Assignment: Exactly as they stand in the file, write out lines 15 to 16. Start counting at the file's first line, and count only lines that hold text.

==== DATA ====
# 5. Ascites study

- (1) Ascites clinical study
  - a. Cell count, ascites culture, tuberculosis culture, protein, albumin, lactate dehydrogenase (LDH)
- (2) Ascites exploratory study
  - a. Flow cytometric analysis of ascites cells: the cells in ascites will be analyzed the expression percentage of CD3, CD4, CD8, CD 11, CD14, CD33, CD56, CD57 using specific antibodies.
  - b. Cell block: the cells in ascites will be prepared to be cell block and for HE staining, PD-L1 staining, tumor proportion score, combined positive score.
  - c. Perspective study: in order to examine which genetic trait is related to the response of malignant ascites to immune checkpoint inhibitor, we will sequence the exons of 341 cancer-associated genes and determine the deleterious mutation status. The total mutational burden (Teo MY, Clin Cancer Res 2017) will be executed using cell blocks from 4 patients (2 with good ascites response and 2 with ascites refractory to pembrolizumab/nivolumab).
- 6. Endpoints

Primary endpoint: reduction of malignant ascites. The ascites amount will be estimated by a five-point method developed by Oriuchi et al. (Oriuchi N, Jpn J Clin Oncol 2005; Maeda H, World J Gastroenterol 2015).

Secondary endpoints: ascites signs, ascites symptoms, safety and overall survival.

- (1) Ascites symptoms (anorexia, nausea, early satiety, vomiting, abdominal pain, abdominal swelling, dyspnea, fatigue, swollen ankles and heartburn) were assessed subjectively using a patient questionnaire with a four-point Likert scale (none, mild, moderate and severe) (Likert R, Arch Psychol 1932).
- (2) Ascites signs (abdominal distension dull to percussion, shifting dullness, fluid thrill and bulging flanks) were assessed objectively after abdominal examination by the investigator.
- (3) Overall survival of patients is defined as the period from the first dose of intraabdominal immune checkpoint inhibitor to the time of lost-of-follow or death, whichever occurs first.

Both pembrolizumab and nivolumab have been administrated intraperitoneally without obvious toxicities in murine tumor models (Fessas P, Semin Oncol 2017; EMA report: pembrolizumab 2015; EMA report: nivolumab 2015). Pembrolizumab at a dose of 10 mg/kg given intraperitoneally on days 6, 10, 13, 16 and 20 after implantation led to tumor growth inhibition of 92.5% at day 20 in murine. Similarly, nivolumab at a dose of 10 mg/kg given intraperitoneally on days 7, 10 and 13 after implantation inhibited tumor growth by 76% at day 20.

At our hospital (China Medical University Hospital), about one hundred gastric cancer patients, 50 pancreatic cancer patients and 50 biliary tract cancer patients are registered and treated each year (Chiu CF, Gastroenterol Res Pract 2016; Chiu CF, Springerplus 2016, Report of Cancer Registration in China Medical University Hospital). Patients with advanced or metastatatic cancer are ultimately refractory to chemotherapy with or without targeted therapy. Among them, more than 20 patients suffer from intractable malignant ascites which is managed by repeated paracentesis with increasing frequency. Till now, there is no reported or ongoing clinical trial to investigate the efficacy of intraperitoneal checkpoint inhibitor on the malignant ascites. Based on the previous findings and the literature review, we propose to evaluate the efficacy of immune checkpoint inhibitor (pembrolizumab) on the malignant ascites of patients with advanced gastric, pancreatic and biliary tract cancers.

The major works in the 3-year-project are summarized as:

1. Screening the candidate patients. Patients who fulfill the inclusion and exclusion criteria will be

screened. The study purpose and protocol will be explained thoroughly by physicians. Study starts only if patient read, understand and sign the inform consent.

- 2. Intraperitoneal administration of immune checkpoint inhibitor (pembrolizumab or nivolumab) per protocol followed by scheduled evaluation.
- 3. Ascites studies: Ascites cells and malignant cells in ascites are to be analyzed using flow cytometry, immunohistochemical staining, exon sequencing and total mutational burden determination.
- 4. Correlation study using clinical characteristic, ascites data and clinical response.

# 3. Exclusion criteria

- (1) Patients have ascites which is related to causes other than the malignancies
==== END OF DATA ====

At our hospital (China Medical University Hospital), about one hundred gastric cancer patients, 50 pancreatic cancer patients and 50 biliary tract cancer patients are registered and treated each year (Chiu CF, Gastroenterol Res Pract 2016; Chiu CF, Springerplus 2016, Report of Cancer Registration in China Medical University Hospital). Patients with advanced or metastatatic cancer are ultimately refractory to chemotherapy with or without targeted therapy. Among them, more than 20 patients suffer from intractable malignant ascites which is managed by repeated paracentesis with increasing frequency. Till now, there is no reported or ongoing clinical trial to investigate the efficacy of intraperitoneal checkpoint inhibitor on the malignant ascites. Based on the previous findings and the literature review, we propose to evaluate the efficacy of immune checkpoint inhibitor (pembrolizumab) on the malignant ascites of patients with advanced gastric, pancreatic and biliary tract cancers.

The major works in the 3-year-project are summarized as: